- If you have a master’s degree in a different field, you could still be eligible to pursue a Ph.D. in school psychology. However, depending on your professional experience and previous education, you may need to take prerequisite psychology or other courses before commencing your doctoral studies.
Licensing, certification, and credentialing
The terms “license,” “certification,” and “credential” are often used interchangeably. However, a credential usually indicates that an individual has met graduate preparation, knowledge, experience, and skill criteria. Meanwhile, licensing or certification typically refer to the legal authority to provide services within a specific jurisdiction, usually a state.
Each state (except Texas and Hawaii) has a state education agency that determines all of the following:
- requirements for licensing or certification as a school psychologist
- terminology and usage of the terms license, certification, and credential
- identification of the professional title of “school psychologist”
- employment settings and scope of practice of a school psychologist
Some states, such as Texas, also have a state psychology board that offers school psychologist licensing. Hawaii does not have a state agency; certification is a local function there.
The NASP offers a national credential, namely the Nationally Certified School Psychologist (NCSP) credential. While this credential does not in itself permit practice as a school psychologist, most states include the NCSP as part of their licensing, certification, or credentialing requirements.
Consult your local SEA or other relevant agency to find out about the latest requirements.
Accreditation by a highly regarded psychological accrediting body ensures that a curriculum complies with acceptable standards of quality. It also means that other educational institutions recognize such a program when transferring credits. An increasing number of employers also look at accreditation when considering candidates. The following are some of the primary bodies that accredit degree programs in the field of psychology:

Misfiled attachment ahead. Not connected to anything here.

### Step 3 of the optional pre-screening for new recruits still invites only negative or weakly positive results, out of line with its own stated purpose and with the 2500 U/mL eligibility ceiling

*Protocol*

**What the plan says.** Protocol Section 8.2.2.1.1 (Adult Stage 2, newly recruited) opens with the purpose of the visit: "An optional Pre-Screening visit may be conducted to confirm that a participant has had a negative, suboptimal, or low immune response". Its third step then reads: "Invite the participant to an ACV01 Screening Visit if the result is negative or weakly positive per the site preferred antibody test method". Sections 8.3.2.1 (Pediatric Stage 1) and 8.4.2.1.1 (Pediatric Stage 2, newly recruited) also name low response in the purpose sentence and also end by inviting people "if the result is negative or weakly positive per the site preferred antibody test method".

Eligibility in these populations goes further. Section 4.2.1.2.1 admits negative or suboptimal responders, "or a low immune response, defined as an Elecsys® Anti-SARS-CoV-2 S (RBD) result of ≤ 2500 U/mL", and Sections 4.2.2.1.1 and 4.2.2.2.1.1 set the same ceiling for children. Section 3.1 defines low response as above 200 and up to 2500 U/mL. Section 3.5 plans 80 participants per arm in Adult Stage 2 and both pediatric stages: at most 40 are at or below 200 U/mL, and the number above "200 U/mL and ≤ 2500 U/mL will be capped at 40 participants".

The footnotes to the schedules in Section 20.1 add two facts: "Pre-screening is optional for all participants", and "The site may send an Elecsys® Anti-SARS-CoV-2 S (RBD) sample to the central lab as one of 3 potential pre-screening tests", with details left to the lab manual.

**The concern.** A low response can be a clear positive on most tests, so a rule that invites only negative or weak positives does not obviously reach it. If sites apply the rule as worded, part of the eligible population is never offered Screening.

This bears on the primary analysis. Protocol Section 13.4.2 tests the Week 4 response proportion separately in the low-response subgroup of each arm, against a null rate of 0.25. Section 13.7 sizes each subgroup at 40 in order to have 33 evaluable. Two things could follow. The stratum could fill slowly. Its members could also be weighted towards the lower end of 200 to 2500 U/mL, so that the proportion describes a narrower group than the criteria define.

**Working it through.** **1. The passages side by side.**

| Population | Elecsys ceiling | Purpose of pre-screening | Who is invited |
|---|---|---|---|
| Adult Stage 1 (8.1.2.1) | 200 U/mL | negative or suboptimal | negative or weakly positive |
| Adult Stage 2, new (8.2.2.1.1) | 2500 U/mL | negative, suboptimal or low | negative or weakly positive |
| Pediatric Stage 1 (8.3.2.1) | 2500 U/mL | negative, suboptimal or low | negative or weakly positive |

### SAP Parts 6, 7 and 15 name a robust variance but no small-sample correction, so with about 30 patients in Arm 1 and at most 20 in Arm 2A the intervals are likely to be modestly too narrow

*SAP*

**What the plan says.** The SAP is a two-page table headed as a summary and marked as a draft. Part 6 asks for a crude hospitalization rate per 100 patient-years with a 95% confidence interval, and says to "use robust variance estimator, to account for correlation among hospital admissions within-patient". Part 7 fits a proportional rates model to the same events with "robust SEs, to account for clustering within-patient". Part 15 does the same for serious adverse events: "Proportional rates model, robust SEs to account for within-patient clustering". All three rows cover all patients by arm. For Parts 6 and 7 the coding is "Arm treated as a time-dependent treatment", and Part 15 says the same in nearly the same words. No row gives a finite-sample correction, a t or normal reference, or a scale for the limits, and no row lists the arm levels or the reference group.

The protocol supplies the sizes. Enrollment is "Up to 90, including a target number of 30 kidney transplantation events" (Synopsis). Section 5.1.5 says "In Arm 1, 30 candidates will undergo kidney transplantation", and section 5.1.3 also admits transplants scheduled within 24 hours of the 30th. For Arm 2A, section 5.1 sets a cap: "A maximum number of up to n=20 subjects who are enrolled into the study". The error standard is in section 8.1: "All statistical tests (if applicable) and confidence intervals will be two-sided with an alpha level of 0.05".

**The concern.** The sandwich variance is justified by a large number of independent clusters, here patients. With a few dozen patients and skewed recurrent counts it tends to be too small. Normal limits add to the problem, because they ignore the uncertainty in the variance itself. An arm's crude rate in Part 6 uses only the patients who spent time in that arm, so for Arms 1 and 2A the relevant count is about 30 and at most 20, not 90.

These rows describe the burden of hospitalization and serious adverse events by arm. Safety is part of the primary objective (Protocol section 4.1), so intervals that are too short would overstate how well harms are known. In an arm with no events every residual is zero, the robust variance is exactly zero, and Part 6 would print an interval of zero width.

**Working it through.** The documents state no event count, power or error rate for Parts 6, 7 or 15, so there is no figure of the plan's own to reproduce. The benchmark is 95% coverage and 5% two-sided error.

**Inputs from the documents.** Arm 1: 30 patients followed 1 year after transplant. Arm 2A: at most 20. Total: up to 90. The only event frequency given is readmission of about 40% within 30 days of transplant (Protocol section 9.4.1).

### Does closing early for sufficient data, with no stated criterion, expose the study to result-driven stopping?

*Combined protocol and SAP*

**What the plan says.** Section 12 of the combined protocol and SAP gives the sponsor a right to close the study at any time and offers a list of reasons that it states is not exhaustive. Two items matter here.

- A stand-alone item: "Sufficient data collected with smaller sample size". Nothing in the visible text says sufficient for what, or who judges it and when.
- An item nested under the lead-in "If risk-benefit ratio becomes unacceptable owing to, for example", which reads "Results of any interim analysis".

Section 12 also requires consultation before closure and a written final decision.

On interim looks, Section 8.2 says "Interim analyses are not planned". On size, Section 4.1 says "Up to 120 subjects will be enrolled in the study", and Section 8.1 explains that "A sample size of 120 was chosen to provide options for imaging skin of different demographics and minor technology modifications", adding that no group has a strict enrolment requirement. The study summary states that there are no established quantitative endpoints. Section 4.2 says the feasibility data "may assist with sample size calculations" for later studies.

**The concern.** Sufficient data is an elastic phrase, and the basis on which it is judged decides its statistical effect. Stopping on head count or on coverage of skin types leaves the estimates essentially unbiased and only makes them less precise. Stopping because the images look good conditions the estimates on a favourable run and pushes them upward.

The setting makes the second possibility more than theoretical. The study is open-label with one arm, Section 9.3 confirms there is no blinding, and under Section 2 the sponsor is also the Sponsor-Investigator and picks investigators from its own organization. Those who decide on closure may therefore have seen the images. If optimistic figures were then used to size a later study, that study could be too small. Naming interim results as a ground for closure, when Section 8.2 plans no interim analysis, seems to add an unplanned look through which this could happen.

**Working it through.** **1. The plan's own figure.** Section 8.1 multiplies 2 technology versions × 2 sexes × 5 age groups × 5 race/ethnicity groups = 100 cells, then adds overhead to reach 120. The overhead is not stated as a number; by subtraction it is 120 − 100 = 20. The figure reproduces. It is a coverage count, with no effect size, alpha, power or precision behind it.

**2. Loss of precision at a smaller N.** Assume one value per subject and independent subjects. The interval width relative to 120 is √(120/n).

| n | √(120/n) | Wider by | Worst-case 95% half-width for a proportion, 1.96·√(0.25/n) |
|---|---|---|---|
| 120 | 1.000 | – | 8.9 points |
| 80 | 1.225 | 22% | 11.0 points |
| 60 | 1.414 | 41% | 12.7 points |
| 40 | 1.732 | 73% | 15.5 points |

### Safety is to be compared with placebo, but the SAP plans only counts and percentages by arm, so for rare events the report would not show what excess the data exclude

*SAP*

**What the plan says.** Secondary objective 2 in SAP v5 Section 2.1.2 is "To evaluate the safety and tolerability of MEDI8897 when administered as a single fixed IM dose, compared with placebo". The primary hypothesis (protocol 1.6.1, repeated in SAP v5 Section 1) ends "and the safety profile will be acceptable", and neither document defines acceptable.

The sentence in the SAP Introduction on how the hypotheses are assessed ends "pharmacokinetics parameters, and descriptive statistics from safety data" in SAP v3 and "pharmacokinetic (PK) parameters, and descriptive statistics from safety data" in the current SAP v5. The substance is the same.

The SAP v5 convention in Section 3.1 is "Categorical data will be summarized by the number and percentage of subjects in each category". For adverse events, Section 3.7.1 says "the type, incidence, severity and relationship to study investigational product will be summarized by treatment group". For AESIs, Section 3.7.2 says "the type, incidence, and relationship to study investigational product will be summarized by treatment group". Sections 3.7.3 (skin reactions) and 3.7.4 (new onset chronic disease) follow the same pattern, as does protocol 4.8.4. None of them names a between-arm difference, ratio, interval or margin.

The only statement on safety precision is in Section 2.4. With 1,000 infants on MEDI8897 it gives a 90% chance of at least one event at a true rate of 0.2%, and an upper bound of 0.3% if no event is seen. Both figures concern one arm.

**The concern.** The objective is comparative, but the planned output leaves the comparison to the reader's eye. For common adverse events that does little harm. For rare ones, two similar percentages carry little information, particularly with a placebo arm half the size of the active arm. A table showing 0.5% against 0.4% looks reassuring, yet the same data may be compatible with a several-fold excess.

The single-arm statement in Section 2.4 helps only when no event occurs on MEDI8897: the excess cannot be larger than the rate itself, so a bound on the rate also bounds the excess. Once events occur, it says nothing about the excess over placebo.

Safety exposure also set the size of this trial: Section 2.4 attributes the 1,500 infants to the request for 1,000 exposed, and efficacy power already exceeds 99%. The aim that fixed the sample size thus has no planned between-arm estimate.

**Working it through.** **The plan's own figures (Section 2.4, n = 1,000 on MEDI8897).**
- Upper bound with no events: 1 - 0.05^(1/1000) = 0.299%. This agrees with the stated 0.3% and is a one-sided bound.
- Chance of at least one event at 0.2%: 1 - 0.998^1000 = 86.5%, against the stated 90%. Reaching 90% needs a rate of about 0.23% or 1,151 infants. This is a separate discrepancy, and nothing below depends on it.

- The National Association of School Psychologists (NASP) grants national approval and accreditation of specialist-level graduate and doctoral degree programs in school psychology.
- The American Psychological Association’s (APA) Commission on Accreditation (APA-CoA) accredits graduate doctoral programs in counseling, clinical, school psychology, internships, and other specialty areas.
- The Psychological Clinical Science Accreditation System (PCSAS) is recognized by the Council for Higher Education Accreditation (CHEA). It’s a nonprofit body that accredits Ph.D. programs related to clinical psychology science.
School psychology students may be eligible for financial aid from state, educational, or private organizations. Here are some helpful resources:
- Federal Student Aid offers an array of grants, scholarships, loans, and work-study options to college and graduate students. You can fill out the FAFSA application form to see if you qualify. Your local state grant agency may also have financial aid available.
- The American Psychological Foundation and the American Psychological Association have many scholarship and grant opportunities available for psychology students.
- NASP offers several grants and scholarship opportunities to school psychology students. These include The NASP-ERT Minority Scholarship Program, Graduate Student Research Grants, and a Strategic Goal Research Grant.
- The National Science Foundation’s Graduate Research Fellowship Program (GRFP) supports students earning research-based graduate or doctoral degrees.
Psi Chi, the international honorary society of psychology, offers numerous grants and awards to undergraduate students. You can also inquire at your school about financial aid and scholarships.
National Association of School Psychologists (NASP)
NASP is a professional association representing over 25,000 school psychologists, graduate students, and related professionals across the country. NASP provides evidence-based resources for school psychologists and related professionals.
American Psychological Association (APA)
With 121,000 researchers, educators, clinicians, consultants, and students as its members, the APA is the largest and most significant organization for psychologists in the United States.